Free ports risk becoming “a magnet for trade operating on the borders of the law”, the head of Britain’s biggest business group has warned.
Ahead of the CBI’s international trade conference today, the organisation’s director-general Dame Carolyn Fairbairn called on ministers to create an Office for Trade Impact to, among other things, assess the extent to which free ports would help the Government achieve its aim of “levelling up” disadvantaged regions.
As well as ensuring that free ports do not attract “unregulated” trade, she said the Government must prevent them becoming “islands to themselves” that displace investment and jobs from one area to another.
“You want to have a net increase in jobs,” she said. “You can easily build that into the metrics.” The first post-Brexit free port is expected to open next year.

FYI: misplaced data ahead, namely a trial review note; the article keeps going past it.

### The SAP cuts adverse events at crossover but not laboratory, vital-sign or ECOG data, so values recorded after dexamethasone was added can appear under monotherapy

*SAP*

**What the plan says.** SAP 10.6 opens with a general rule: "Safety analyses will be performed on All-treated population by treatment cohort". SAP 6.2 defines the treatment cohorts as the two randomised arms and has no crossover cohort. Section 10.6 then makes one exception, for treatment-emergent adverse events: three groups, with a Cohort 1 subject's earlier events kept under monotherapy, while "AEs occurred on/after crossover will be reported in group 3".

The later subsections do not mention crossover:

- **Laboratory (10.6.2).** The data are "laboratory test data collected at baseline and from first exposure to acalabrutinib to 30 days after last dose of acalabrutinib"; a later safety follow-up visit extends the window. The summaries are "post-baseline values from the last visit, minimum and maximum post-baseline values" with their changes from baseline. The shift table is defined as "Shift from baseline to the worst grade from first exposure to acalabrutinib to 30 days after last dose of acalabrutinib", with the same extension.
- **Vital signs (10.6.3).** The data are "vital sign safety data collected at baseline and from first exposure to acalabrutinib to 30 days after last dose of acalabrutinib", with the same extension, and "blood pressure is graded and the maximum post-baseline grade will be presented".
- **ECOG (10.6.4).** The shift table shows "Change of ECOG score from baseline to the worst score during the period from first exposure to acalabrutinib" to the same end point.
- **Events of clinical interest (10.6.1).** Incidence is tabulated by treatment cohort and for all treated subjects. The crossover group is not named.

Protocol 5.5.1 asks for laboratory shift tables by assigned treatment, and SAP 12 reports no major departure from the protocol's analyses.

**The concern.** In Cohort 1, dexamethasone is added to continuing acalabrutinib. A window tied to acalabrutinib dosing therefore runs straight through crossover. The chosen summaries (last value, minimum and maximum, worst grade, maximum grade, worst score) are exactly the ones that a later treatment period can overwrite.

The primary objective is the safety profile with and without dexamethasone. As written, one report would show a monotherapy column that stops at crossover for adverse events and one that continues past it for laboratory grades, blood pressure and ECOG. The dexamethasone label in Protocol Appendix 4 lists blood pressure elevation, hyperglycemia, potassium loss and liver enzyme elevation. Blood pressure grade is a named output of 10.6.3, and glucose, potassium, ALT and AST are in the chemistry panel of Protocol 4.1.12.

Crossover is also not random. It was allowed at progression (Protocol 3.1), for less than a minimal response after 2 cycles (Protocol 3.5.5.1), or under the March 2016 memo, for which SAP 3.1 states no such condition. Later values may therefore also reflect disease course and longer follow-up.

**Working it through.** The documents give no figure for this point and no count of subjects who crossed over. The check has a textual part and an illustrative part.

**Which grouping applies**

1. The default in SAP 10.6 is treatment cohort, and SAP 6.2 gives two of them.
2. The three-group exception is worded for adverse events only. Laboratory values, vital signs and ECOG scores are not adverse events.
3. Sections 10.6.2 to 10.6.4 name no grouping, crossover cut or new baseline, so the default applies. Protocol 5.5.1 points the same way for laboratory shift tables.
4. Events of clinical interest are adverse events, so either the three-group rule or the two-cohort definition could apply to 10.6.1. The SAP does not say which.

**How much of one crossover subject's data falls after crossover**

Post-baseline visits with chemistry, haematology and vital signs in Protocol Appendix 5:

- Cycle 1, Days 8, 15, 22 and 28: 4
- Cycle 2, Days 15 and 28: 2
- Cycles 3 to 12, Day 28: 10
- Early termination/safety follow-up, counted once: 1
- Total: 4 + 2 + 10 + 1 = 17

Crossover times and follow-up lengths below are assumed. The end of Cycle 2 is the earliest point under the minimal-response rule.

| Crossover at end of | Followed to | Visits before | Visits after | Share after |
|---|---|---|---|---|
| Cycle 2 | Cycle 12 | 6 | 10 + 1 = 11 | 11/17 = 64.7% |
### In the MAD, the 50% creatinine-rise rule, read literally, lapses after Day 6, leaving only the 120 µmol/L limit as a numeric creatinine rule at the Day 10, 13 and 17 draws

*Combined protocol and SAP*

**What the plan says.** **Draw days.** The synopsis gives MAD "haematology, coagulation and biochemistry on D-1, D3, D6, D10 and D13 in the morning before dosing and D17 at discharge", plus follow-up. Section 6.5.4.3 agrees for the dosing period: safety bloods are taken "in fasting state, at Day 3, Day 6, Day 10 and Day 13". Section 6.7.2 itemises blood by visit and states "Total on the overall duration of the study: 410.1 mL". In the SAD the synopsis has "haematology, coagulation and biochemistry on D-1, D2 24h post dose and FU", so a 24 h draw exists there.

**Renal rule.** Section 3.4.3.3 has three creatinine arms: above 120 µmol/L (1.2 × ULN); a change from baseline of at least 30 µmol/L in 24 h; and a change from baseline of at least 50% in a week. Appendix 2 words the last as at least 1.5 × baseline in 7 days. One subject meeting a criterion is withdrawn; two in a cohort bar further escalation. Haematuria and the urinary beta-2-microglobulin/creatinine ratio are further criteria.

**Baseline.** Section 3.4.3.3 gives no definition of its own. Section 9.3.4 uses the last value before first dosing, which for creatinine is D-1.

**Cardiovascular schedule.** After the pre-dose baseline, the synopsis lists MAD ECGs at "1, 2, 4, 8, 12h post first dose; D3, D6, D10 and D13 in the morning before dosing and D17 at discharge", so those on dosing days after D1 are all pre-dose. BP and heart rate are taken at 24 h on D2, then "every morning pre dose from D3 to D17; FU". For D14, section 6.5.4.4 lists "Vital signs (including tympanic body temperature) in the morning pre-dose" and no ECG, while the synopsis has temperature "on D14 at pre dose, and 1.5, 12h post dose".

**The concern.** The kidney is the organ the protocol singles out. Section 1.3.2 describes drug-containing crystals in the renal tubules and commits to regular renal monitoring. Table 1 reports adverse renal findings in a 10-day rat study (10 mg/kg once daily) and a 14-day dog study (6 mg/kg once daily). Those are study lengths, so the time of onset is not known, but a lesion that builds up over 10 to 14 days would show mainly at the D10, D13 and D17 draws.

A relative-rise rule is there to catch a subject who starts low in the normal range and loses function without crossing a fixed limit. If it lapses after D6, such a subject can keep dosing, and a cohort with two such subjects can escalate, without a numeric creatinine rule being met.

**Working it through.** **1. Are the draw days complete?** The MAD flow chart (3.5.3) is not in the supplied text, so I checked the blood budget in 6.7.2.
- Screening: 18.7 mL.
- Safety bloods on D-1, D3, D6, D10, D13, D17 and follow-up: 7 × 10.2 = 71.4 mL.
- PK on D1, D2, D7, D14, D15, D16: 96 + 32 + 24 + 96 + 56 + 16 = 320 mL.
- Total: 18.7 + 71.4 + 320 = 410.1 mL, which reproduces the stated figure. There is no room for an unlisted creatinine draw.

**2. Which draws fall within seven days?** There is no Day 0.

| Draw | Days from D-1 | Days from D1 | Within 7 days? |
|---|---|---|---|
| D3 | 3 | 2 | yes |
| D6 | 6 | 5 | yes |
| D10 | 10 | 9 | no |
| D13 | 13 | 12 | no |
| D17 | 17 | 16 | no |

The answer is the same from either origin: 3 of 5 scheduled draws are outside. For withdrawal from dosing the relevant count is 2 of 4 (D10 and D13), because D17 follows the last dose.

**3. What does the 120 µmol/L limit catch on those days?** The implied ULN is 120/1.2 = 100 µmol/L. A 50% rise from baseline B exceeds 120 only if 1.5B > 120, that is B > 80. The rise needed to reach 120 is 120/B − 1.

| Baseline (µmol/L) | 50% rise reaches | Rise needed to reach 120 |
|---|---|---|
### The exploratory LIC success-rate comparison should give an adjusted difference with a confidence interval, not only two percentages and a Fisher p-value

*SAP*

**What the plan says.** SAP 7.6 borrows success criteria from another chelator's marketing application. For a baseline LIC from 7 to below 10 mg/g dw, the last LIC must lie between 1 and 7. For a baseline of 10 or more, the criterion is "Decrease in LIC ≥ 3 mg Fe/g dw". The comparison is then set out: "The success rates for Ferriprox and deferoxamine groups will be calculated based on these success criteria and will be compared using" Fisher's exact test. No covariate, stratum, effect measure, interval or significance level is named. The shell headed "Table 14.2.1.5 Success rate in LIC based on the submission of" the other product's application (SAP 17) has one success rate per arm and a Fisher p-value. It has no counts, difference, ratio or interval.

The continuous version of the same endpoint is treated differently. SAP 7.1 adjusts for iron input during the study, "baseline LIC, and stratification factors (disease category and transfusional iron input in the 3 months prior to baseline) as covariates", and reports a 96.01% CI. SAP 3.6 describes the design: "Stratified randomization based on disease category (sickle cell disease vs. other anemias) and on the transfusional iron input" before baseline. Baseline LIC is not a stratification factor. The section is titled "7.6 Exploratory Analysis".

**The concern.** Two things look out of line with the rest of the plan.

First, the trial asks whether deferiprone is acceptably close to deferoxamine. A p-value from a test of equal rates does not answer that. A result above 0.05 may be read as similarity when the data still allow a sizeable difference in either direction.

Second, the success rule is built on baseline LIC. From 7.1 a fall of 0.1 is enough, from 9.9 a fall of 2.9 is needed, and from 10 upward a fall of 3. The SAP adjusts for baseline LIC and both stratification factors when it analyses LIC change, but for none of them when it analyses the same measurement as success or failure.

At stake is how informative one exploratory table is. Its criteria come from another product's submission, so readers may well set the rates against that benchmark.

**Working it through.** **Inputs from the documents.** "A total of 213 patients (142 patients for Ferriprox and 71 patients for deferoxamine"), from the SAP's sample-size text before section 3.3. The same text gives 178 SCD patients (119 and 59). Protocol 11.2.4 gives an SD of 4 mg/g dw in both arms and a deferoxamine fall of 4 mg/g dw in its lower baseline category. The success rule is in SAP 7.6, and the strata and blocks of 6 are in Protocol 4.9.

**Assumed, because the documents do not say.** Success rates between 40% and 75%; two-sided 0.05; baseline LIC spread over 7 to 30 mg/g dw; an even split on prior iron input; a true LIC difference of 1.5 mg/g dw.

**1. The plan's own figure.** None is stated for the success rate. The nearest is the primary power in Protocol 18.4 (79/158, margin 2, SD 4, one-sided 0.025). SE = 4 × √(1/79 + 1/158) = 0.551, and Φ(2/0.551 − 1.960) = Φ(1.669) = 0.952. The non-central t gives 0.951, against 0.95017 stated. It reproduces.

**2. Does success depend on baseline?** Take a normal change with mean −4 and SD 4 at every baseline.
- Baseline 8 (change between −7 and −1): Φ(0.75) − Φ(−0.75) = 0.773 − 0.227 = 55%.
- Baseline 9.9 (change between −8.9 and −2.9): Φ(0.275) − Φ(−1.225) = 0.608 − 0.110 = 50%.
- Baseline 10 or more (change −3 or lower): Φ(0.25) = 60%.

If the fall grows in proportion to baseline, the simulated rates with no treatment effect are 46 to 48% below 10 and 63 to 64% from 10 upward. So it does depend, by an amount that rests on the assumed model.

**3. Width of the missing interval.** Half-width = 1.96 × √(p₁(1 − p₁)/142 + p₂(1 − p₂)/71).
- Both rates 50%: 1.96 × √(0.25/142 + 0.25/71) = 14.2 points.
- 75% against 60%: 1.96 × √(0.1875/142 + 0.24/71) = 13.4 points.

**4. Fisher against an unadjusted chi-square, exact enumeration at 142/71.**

Last Wednesday, the Government published its formal response to a consultation on the policy, which will create areas where companies enjoy looser planning rules and import goods without being subject to UK customs controls or duties as long as they are subsequently exported.
However, trade experts highlight international examples such as the free port of Geneva, which has admitted it stores a million works of art, including roughly 1,000 by Pablo Picasso, whose ownership is unclear.